According to research by Google, 40% of users abandon a website that takes more than 3 seconds to load. Google’s computing model, trained with neural networking capabilities with a 90% accuracy rate, has offered the following conclusions:
Additionally, Google’s former head of webspam Matt Cutts had officially admitted that Google considers fast load speed as a positive ranking factor.
Want to check where you stand compared to the above benchmarks?
Needless to say, if a website takes forever to load, there are high chances that it won’t rank high, affecting its overall performance.
Refer to this article on how to increase website speed to learn six effective techniques that speed up a website.
4. Ineffectively positioned CTAs
Call To Action ( aka CTA) or CTAs are an integral part of any landing page. They guide users to take appropriate actions. They also play a vital role in transforming leads to valuable conversions.
In some cases, businesses observe very few conversions in spite of putting all the effort into creating great content. This primarily happens due to ineffectively placed CTAs. One must ensure that CTAs are not placed at the very bottom of the page. Rather the CTAs must be placed prominently in a way that makes them stand out. Placing the CTAs prominently can boost conversion by a whopping 62%.
Web designers must also ensure that the CTAs stand out on small screen sizes too as there are high chances of buttons being scaled-down along with the website. In such cases, users might fail to notice the CTA at the bottom.
Must Find Out: What is the ideal screen size for responsive design?
Having said this, it’s vital to get the CTAs right. One should spend some time ensuring they’re optimized in terms of text, color, and positioning.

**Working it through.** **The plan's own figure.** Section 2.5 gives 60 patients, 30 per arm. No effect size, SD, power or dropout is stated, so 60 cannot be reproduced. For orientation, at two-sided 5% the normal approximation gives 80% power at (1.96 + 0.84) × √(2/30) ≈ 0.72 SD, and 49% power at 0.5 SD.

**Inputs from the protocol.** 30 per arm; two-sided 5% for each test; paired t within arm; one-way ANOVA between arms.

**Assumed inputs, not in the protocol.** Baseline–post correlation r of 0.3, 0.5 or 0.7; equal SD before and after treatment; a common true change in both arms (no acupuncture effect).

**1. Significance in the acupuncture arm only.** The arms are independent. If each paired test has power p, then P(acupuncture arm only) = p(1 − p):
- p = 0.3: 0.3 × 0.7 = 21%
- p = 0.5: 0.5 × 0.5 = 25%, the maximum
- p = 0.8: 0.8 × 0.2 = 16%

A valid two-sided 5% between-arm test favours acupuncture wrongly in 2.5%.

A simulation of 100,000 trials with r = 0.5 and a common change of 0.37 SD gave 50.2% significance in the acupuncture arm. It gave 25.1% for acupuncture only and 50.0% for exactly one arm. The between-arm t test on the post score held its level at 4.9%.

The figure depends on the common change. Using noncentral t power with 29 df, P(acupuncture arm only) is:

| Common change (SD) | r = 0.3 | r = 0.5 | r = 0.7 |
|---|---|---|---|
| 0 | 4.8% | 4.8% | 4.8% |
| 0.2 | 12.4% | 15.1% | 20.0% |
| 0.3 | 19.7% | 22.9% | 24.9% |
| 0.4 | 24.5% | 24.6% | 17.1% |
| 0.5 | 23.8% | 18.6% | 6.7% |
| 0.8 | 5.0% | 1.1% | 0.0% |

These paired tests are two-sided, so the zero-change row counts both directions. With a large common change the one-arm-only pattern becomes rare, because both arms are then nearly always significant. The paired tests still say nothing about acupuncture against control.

One can perform a quick check of CTAs for their website across browsers and devices using this free tool.
5. Un-optimized Images
In the process of creating aesthetically pleasing websites, site owners or developers often use high-resolution images. These images can adversely affect the website’s loading speed since they require time to load. As mentioned in the previous point, the bounce rate increases significantly for every delayed second to load.
Any ideal way to address this issue is to optimize images by compressing them or resizing them. Use tools like Adobe Photoshop to compress image file sizes significantly. WordPress users can use plugins like WP Smush for image compression.
This will be an easy win for image-heavy websites with respect to page speed optimization.
After optimizations, one can use SpeedLab by BrowserStack – a free tool to test website speed on real mobile and desktop devices. It will also help detect pages that take too long to load.
6. Using Pop-ups
When implemented wisely, pop-ups can help generate significant leads or email-subscribers.
On the contrary, if there are irrelevant pop-ups obstructing viewers from consuming the primary content, particularly on mobiles, it won’t be looked upon kindly by Google.
An update by Google in 2017 clearly stated the following:
“Web pages where content is not easily accessible to a user on the transition from the mobile search results may not rank as high.”
Deal with this situation by placing pop-ups in a way that doesn’t end up annoying viewers. For example, timing a pop-up to appear only if a user has scrolled down 70% of the web page. Another example would be displaying a floating banner pop-up that makes a user run a trial of your product.
To conclude, developing a website that appears aesthetically pleasing is very important. Simultaneously it’s also critical to ensure that the site is sufficiently optimized to deliver a flawless user experience.
There’s always a scope of enhancement. Avoiding the mistakes above will help developers and individual website owners to build credible and interactive websites that deliver a delightful user experience.